Buildings in peril include Nottingham pumping house, unique Tintagel meeting house and experimental concrete homes in Essex
Historic England has updated its Heritage at Risk Register to add 175 buildings, sites and other structures in danger of being lost to the nation.
New entries for the 2022 list include Papplewick Pumping Station in Nottingham, King Arthur’s Great Halls in Tintagel, experimental concrete homes for agricultural workers in Essex, the Birmingham & Midland Institute, and the Old Mint House in East Sussex.
Of the new additions, 65 buildings are places of worship, 52 are other buildings and structures, 48 are archaeology sites, nine are conservation areas and one is a park.
While the future faced by those structures and sites is precarious by definition, Historic England has revealed that 233 sites have been removed from the list since last year’s update – meaning the total number of entries on the register is 4,919 – a net decrease of 66 over the past 12 months.
Historic England chief executive Duncan Wilson said it was “central” to the government heritage adviser’s mission to pass the nation’s rich legacy of buildings and places on to future generations.
“Our Heritage at Risk programme is a key contributor to this ambition. With the help of local communities and partners, imaginative thinking and business planning, we can bring historic places back to life,” he said.
Wilson added that protecting and preserving the nation’s built heritage also had a significant role to play in combatting global warming.
“As the threat of climate change grows, the reuse and sensitive upgrading of historic buildings and places becomes ever more important,” he said.
“Finding new uses for buildings and sites rescued from the register avoids the high carbon emissions associated with demolishing structures and building new.”
Victorian Papplewick Pumping Station in Nottingham is the only waterworks of its kind in England to still have all of its original features. Its grade II*-listed steam-powered Engine House has ornate interiors that are an homage to the life-giving properties of water and include images of fish and water lilies decorating tiles and stained-glass windows. However the building is suffering from age-related deterioration and is in need of repair.
King Arthur’s Great Halls in Tintagel, Cornwall, were built between 1927 and 1931 and are also grade II*-listed. The fabric of the halls features an extensive range of local stone throughout the building, which Historic England said was a unique characteristic in Cornwall.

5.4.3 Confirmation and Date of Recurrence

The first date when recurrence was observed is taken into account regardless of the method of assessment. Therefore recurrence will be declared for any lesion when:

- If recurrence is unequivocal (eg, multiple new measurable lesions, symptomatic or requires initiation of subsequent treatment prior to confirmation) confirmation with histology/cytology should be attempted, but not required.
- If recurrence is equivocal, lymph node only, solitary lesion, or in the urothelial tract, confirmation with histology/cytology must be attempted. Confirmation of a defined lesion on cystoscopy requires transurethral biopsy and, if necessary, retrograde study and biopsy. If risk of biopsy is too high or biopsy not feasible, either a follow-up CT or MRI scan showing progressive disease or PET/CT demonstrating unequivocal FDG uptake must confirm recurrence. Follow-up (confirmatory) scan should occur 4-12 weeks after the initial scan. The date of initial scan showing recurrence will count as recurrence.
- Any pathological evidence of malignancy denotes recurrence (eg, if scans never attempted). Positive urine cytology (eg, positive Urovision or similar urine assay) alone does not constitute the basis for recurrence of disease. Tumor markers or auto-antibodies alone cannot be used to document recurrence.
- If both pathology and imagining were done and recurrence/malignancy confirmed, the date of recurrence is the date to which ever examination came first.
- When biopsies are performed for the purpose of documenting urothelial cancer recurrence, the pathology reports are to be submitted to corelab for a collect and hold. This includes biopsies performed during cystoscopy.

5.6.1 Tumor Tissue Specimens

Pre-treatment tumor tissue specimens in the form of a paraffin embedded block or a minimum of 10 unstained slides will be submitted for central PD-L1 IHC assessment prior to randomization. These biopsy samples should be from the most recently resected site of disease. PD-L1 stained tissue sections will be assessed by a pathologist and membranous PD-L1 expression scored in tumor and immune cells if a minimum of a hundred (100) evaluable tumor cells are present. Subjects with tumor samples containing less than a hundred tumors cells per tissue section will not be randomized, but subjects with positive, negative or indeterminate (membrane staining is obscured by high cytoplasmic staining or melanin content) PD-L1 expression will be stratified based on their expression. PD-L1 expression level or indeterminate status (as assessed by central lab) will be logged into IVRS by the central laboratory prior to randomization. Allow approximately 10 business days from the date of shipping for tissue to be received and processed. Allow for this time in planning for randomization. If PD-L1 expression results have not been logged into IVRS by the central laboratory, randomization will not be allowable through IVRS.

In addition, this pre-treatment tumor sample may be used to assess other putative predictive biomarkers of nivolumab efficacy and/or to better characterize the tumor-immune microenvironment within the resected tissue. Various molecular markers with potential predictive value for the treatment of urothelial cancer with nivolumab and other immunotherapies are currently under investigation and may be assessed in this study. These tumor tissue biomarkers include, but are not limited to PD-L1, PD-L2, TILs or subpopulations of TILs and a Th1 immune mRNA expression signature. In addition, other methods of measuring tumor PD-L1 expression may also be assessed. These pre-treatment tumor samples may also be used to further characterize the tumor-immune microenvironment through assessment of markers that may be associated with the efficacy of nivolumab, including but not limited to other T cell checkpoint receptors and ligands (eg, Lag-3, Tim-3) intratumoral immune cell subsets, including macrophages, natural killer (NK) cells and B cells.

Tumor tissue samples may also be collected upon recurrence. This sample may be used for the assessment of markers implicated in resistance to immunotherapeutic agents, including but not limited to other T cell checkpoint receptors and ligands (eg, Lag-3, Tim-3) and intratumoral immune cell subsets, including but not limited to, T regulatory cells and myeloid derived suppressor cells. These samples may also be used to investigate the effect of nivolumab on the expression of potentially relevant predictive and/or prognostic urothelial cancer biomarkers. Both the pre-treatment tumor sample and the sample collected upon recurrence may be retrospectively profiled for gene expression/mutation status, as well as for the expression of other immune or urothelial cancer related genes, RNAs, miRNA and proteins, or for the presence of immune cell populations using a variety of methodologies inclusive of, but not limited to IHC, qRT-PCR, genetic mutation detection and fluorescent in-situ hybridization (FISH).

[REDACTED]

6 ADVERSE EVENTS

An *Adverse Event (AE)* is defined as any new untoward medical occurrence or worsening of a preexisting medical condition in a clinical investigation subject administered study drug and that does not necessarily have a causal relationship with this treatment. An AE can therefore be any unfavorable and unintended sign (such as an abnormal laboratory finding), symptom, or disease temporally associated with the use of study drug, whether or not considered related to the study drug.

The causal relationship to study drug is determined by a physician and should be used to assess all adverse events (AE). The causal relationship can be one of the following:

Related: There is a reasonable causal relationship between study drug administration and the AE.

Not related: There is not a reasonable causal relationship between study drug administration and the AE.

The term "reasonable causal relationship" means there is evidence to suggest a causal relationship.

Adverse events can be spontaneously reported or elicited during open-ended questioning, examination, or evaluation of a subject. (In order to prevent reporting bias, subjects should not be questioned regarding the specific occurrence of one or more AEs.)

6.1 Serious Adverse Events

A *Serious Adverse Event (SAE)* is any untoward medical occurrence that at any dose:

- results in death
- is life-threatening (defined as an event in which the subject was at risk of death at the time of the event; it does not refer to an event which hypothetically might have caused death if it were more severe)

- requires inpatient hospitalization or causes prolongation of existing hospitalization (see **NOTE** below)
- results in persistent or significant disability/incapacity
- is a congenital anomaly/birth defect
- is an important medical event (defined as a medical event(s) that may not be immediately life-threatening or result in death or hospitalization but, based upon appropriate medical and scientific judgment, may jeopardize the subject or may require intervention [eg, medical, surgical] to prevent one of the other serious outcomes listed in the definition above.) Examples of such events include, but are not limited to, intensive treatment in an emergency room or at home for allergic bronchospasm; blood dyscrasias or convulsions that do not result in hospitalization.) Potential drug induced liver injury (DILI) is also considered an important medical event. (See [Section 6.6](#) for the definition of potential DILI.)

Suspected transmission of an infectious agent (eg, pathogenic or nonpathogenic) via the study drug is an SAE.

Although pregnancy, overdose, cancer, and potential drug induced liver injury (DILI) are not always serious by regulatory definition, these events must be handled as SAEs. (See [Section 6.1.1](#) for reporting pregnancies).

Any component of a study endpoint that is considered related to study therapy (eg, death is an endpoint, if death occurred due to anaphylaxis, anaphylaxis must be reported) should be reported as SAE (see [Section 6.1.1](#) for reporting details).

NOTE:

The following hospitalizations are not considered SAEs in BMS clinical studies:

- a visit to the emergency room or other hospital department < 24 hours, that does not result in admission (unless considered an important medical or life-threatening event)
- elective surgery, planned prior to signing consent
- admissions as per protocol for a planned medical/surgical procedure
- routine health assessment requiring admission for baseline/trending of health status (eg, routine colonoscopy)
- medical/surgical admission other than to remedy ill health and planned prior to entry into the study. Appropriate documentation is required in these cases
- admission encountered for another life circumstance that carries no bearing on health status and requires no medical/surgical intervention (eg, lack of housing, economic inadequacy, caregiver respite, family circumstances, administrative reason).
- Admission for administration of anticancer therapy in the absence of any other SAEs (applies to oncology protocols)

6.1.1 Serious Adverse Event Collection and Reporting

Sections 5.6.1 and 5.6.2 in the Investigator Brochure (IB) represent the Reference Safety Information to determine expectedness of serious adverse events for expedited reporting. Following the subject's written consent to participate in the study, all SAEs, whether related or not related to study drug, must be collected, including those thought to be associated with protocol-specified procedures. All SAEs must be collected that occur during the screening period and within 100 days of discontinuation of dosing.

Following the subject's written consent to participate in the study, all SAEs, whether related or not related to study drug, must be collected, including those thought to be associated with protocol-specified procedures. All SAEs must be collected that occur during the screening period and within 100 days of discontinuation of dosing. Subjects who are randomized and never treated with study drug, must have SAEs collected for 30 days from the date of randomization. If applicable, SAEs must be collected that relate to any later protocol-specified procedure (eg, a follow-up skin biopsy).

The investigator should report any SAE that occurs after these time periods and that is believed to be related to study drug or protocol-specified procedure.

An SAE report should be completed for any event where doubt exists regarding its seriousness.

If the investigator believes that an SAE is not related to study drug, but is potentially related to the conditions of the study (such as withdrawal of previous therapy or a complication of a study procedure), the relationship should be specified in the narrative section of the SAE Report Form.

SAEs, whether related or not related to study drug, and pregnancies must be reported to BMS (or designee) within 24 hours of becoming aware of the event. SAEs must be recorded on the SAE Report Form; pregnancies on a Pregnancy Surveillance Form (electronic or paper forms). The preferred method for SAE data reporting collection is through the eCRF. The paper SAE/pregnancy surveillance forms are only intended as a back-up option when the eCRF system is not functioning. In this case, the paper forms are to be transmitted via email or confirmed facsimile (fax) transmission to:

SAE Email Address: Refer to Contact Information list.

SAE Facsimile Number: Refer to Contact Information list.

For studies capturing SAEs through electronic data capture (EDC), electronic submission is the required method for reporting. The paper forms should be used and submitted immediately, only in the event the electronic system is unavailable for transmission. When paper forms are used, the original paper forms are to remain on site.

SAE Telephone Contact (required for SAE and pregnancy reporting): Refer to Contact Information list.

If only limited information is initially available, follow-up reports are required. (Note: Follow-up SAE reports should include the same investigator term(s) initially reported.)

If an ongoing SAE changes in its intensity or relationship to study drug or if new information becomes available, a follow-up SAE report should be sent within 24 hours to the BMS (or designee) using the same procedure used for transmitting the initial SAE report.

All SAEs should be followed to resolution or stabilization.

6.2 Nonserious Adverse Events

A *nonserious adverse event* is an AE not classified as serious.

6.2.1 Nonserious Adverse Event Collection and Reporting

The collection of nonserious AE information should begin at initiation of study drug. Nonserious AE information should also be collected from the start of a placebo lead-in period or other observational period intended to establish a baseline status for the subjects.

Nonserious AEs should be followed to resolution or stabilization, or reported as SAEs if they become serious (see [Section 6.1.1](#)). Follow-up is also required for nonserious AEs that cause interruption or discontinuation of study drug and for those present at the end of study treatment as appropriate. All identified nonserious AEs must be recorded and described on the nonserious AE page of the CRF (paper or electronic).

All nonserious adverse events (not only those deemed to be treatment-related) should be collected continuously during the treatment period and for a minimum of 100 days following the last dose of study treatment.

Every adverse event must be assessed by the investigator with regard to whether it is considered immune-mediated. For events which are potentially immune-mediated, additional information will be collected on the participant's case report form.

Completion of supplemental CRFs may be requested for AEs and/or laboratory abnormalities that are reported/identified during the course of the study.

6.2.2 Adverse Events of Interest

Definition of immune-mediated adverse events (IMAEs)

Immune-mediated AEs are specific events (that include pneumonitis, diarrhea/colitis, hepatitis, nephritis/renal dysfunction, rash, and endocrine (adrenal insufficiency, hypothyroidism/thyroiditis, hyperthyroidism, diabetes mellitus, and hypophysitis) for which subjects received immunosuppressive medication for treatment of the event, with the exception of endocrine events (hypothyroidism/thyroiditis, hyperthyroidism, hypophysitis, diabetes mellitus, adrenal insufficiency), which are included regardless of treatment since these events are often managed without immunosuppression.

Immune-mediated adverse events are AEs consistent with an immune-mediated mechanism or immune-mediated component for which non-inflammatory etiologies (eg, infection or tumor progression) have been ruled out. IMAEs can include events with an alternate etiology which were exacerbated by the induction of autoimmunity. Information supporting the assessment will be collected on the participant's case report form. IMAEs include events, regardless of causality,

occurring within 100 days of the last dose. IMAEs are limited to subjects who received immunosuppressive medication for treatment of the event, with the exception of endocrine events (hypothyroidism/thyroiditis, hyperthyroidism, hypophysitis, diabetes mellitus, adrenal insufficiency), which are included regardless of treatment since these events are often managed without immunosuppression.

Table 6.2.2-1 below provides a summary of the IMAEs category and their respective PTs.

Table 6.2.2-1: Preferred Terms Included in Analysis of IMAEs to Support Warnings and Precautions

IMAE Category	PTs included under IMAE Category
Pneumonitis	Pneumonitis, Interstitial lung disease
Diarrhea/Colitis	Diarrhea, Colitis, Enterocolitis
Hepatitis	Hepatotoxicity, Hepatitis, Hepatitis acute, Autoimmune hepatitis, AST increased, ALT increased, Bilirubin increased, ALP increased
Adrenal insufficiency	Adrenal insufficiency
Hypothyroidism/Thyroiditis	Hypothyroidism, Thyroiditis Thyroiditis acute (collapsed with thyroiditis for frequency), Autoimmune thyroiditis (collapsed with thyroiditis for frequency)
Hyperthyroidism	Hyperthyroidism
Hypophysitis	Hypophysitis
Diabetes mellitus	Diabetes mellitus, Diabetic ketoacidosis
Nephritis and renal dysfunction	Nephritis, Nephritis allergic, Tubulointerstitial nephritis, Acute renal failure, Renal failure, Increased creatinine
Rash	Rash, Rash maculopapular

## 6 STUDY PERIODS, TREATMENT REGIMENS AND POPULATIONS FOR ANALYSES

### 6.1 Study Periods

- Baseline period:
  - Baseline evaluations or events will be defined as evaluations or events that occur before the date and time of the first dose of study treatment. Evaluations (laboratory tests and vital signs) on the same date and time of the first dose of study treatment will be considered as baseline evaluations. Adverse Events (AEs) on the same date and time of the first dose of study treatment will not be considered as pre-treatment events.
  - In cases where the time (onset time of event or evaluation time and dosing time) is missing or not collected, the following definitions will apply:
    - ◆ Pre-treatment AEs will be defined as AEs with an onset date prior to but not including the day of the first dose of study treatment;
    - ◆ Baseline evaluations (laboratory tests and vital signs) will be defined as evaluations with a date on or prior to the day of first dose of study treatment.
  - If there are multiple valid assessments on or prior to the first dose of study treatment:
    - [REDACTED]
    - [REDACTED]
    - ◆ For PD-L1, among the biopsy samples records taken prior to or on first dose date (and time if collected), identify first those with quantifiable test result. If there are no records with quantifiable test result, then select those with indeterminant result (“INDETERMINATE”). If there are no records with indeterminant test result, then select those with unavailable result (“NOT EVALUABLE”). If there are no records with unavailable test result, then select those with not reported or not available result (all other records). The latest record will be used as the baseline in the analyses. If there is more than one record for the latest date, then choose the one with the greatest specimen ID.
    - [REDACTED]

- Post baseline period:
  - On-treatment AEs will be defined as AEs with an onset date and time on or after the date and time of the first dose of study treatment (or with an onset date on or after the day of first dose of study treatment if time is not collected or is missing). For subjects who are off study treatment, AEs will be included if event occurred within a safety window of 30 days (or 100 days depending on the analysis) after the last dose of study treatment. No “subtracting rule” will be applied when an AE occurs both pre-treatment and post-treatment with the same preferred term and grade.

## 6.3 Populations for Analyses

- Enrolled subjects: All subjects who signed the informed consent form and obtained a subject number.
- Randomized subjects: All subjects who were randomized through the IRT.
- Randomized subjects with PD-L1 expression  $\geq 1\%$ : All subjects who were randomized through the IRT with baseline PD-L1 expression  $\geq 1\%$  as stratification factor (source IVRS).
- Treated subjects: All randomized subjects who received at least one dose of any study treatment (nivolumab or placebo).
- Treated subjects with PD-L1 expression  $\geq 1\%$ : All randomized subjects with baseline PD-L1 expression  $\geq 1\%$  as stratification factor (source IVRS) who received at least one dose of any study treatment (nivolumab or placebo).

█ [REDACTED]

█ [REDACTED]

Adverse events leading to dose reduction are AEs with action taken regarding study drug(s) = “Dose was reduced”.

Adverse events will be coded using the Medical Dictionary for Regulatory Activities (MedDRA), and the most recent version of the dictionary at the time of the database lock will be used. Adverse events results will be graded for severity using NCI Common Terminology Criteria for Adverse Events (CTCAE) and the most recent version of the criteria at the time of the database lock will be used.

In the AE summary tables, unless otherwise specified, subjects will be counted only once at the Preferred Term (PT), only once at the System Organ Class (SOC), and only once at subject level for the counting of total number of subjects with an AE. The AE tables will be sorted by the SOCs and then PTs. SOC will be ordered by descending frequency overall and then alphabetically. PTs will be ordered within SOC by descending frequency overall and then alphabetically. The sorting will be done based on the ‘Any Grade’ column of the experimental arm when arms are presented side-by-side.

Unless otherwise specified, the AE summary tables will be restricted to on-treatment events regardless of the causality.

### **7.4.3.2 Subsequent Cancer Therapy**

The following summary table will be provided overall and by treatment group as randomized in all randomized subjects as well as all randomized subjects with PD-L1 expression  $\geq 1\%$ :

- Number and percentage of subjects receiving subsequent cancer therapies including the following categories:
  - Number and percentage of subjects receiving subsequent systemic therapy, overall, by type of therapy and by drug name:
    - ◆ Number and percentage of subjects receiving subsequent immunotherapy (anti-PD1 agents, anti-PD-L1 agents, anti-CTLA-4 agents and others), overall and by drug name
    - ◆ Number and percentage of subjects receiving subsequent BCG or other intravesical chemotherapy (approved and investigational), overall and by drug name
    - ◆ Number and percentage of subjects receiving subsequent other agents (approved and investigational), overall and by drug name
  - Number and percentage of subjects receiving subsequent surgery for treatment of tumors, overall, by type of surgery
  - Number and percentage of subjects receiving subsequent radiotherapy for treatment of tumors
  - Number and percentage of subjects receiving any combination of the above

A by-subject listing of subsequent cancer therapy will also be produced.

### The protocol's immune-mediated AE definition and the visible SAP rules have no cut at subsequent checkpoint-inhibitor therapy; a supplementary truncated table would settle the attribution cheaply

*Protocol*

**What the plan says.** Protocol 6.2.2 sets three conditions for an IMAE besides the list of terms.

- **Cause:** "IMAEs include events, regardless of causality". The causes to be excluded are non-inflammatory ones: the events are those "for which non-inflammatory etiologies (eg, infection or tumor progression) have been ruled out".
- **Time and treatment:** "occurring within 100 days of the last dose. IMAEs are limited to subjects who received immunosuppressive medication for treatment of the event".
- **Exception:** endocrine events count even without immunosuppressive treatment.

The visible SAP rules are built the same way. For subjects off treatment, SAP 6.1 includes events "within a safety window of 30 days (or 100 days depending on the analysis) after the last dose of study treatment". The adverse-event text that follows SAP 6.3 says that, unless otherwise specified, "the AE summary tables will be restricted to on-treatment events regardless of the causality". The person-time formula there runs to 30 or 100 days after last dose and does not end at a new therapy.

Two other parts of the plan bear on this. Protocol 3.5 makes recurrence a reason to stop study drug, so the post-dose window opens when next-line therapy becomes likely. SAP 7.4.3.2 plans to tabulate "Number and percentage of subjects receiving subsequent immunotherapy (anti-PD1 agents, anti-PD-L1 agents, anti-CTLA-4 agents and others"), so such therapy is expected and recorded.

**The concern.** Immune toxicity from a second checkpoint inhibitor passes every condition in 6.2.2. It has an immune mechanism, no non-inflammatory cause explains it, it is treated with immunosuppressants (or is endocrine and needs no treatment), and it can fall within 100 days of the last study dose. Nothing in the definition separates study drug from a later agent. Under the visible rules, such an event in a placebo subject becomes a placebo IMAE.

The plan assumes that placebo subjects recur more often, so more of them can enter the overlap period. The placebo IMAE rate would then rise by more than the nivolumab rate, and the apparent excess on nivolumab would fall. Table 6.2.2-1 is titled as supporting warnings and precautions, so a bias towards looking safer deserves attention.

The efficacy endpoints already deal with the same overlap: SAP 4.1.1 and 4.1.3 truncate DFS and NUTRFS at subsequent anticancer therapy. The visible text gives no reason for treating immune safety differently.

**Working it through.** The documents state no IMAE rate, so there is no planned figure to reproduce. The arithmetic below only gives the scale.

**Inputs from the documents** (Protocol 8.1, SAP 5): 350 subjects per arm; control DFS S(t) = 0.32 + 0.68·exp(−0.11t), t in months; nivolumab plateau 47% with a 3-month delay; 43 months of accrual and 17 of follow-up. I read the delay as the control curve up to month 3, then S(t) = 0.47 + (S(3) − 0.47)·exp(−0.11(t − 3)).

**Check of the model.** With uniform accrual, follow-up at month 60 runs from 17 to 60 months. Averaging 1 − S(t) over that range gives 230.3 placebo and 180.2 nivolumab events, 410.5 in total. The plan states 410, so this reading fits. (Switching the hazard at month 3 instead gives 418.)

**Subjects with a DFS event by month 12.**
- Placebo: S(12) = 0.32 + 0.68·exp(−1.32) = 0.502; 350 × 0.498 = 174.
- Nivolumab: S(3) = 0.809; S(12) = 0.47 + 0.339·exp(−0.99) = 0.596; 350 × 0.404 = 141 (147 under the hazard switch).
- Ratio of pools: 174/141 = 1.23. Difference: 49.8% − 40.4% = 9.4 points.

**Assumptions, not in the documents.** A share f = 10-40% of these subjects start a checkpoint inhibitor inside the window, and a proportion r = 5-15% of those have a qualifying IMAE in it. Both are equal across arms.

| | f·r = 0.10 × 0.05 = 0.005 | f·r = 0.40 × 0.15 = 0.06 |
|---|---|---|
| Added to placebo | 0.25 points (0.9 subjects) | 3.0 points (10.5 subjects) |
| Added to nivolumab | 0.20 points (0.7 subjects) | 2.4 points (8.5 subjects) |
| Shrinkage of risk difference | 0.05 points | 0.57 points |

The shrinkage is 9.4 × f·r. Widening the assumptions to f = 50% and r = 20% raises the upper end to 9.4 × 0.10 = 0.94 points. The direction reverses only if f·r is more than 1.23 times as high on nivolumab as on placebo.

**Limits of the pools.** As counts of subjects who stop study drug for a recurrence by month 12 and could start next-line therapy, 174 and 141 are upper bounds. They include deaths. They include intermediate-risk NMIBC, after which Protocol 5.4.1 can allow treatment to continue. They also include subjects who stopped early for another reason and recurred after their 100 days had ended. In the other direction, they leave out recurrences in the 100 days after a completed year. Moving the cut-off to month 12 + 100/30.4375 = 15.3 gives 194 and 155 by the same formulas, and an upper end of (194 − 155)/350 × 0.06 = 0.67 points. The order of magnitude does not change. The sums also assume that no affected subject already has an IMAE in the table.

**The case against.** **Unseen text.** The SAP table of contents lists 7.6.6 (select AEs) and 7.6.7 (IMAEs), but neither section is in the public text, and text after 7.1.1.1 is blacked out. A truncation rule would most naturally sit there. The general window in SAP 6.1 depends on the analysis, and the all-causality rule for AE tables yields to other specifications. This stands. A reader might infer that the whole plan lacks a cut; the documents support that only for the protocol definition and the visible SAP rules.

Designed as the headquarters for the Fellowship of the Knights of the Round Table, the building features 73 Arts and Crafts stained-glass windows by artist Veronica Whall and a series of 10 specially commissioned oil paintings by William Hatherell. The structure is at risk because of water ingress.
Woodfield Cottages, at Maldon, in Essex, were built in 1873 by the industrialist EH Bentall as homes for employees of his Agricultural Works. The 41 cottages, which are grade II-listed, are a pioneering example of mass concrete construction. Until 1918 all of them had flat roofs and they were known as “Flat Tops”.
Some of the buildings in the three terraces are now in a poor state of repair and Historic England is exploring the potential for a conservation area partnership agreement with Maldon District Council that would provide grants to help cottage owners pay for “historically sensitive” repair and restoration work.
Grade II*-listed Birmingham & Midland Institute played a major role in the city’s cultural life for decades, but the red-brick building with Renaissance-type decoration in places has fallen into disrepair. Leaks from the roof have damaged plasterwork and its single-glazed rooflights are in poor condition. Other parts of the building also need upgrading.
The 16th century Old Mint House stands opposite Pevensey Castle in East Sussex and has served as an imposing home as well as a brewhouse and an antique shop. There is no evidence it was ever used for minting coins, according to Historic England.
Listed at grade II*, the building is noted for the high quality of its surviving timberwork, and for previously having a large detached kitchen – now connected to the main structure. However, water penetration is causing the timber frame to rot, and structural movement has caused more damage.
Among the buildings and other structures removed from the Heritage at Risk Register for 2022 are two sections of Hadrian’s Wall – Steel Rigg in Northumberland and Port Carlisle in Cumbria; the Church of Saints Peter, Paul and St Philomena at New Brighton on the Wirral; and Wisbech & Fenland Museum in Cambridgeshire.